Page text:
I think for some people, avoiding patient contact in first year is down to self-confidence (not saying this is specific for you). You will find your confidence increase massively as you gain more exposure to patients, and often people go into medicine specifically because they love science and are terrified of actually meeting patients, but end up enjoying both. Do not let patient contact deter you.

    (Original post by Anonymous1502)
    Also I would love to know as much about medicine as a carrer and applying for medicine as I can, I will pm you if I have any specific questions, any help would be very much appreciated .If you wouldn't mind me asking, what uni did you go to, so perhaps if it's one that Im looking into I could ask specific question about that universities course.
    I went to Cardiff University. They have since moved to Case-Based Learning and I think it is much, much better. The students I have seen on placement since are much more confident and have more relevant knowledge than the rubbish I had to spew in my exams.

    I am happy to answer any questions via PM if you have any more queries.
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    (Original post by Anonymous1502)
    Im in year 12 -_-
    lol its too early dude - worry about it in the summer
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    (Original post by epistasis)
    doesn't mean I can't say you're uttering absolute nonsense
    You put other people down, when they're trying to become more informed about their course and show enthusiasm towards something by trying to become as informed as possible by asking questions and finding out more.I do not think the way you are acting is very nice or the appropriate response.
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    (Original post by Angury)
    No problem.

    I had lectures 9am-5pm Monday-Friday for the first two years with a bit of lab work and dissection in between. I stopped going to lectures in second year because I found them pointless. I found I was unable to concentrate after about 30 minutes, and particularly when you are sitting in a large group of people, it is very difficult to concentrate for so long. I assumed I would enjoy lectures as I did well in school mainly because I was able to concentrate in class, but lectures are just so much more different. I was also quite shy (as are a lot of people at 18) and assumed small group teaching would be too difficult for me, so I avoided PBL - I have since realised that this isn't necessarily the case.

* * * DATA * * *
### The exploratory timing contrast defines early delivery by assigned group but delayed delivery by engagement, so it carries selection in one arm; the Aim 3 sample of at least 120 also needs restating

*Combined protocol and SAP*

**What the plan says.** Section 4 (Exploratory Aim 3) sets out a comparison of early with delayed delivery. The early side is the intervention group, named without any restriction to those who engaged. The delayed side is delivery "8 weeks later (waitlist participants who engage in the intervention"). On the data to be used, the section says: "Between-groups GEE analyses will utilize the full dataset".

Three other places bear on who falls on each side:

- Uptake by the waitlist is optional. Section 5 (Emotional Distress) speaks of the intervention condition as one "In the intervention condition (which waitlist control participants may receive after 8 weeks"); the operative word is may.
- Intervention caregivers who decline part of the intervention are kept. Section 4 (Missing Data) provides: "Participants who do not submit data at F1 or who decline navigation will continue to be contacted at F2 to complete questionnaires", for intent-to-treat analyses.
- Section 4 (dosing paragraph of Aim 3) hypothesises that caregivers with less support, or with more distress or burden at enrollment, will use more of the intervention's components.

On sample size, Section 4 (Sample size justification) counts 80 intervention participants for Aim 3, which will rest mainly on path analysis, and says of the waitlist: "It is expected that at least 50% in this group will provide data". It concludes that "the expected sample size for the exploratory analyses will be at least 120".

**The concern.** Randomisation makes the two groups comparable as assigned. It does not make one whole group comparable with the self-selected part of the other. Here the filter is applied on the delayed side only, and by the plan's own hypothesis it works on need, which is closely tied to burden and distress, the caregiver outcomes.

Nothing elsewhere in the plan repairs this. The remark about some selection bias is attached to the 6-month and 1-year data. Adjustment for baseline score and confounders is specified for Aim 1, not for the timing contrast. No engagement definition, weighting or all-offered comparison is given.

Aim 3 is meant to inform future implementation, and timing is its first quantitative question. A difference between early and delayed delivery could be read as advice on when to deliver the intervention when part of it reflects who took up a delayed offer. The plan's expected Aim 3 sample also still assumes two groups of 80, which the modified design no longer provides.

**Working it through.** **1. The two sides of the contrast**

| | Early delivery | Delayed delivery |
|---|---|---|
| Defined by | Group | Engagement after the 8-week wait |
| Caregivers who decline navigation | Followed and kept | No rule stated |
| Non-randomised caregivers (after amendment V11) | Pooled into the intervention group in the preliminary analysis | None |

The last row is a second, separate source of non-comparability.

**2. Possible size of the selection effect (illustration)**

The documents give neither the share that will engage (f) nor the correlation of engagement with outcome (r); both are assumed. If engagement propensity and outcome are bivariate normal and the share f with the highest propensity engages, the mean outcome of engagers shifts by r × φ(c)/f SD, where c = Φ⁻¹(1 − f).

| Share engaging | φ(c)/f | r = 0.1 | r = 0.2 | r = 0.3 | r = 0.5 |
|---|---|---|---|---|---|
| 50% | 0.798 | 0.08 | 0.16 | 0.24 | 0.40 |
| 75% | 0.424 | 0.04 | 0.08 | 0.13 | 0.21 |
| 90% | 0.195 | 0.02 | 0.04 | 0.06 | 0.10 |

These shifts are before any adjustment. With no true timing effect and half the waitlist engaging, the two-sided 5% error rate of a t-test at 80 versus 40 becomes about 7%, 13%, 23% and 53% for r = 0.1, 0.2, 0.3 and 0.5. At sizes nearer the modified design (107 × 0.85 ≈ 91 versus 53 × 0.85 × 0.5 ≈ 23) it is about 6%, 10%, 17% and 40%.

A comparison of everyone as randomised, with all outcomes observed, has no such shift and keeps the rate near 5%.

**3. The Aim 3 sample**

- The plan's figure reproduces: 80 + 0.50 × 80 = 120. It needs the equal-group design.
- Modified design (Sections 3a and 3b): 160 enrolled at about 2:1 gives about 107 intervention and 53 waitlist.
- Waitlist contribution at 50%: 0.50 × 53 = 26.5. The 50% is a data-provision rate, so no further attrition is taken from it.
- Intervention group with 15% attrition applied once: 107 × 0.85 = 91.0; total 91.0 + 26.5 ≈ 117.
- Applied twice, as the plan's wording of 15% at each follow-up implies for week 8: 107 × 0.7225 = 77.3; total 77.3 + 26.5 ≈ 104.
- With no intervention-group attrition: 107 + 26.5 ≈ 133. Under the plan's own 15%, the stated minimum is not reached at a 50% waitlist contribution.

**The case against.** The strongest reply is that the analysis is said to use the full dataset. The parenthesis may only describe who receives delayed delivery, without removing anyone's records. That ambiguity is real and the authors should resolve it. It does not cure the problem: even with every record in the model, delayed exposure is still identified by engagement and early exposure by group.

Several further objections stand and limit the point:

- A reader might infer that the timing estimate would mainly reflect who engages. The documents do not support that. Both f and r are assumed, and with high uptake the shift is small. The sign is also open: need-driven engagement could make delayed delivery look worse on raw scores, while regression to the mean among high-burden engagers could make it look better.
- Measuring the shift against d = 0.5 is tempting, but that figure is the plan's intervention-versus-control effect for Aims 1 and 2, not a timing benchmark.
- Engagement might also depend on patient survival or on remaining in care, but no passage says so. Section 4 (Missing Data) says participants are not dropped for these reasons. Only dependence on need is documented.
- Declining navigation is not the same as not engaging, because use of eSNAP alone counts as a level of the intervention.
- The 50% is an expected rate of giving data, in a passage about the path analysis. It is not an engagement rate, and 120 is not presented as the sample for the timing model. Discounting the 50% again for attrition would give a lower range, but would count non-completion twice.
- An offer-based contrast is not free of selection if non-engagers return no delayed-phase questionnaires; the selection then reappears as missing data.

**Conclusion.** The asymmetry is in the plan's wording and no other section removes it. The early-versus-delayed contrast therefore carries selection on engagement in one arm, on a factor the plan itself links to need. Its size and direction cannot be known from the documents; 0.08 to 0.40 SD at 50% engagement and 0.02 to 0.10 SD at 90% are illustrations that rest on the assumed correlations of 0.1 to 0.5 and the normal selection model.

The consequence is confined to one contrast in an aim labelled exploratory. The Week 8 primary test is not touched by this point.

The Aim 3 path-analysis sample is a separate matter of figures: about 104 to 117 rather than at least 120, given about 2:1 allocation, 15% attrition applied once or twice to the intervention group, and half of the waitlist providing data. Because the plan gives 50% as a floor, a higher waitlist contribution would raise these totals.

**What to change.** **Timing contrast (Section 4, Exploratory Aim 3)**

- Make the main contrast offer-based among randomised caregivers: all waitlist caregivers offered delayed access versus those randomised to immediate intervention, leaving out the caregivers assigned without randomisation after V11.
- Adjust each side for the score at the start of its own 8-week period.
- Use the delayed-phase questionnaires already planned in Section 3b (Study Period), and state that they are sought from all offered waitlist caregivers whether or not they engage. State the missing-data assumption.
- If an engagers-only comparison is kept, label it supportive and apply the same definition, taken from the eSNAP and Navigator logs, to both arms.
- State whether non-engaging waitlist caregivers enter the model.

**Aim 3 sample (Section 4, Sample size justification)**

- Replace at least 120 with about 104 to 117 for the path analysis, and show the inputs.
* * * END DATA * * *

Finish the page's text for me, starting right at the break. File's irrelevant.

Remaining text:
I suspect most medical schools now offer some form of patient contact in first year. What will differ is how it is structured and whether you get anything out of it. The medical school I went to have changed the way first year placements work, so students are now expected by the medical team beforehand, they know what the students need to learn and are given time to offer a structure. This is not how it worked when I was in first year - we were basically thrown into a hospital and made to swim. So overall I'd say it's difficult to avoid patient contact altogether in your first year, but what matters is how it is arranged.

    I think for some people, avoiding patient contact in first year is down to self-confidence (not saying this is specific for you). You will find your confidence increase massively as you gain more exposure to patients, and often people go into medicine specifically because they love science and are terrified of actually meeting patients, but end up enjoying both. Do not let patient contact deter you.



    I went to Cardiff University. They have since moved to Case-Based Learning and I think it is much, much better. The students I have seen on placement since are much more confident and have more relevant knowledge than the rubbish I had to spew in my exams.

    I am happy to answer any questions via PM if you have any more queries.
    Thank you for your response, it was very informative and enjoyable to read.I'm a bit worried about meeting patients at first and having no clue what is going on just like you described your experience at first about being made to swim, especially at the beginning when you have little knowledge about medicine.

    I'll pm you tomorrow with my questions
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    (Original post by epistasis)
    read the paragraphs you have written again and tell me why you think I said it's nonsense
    Personally I don't see the issue.And I also don't understand why Im being tested and challenged on why I want to do a traditional course, can you explain this one to me.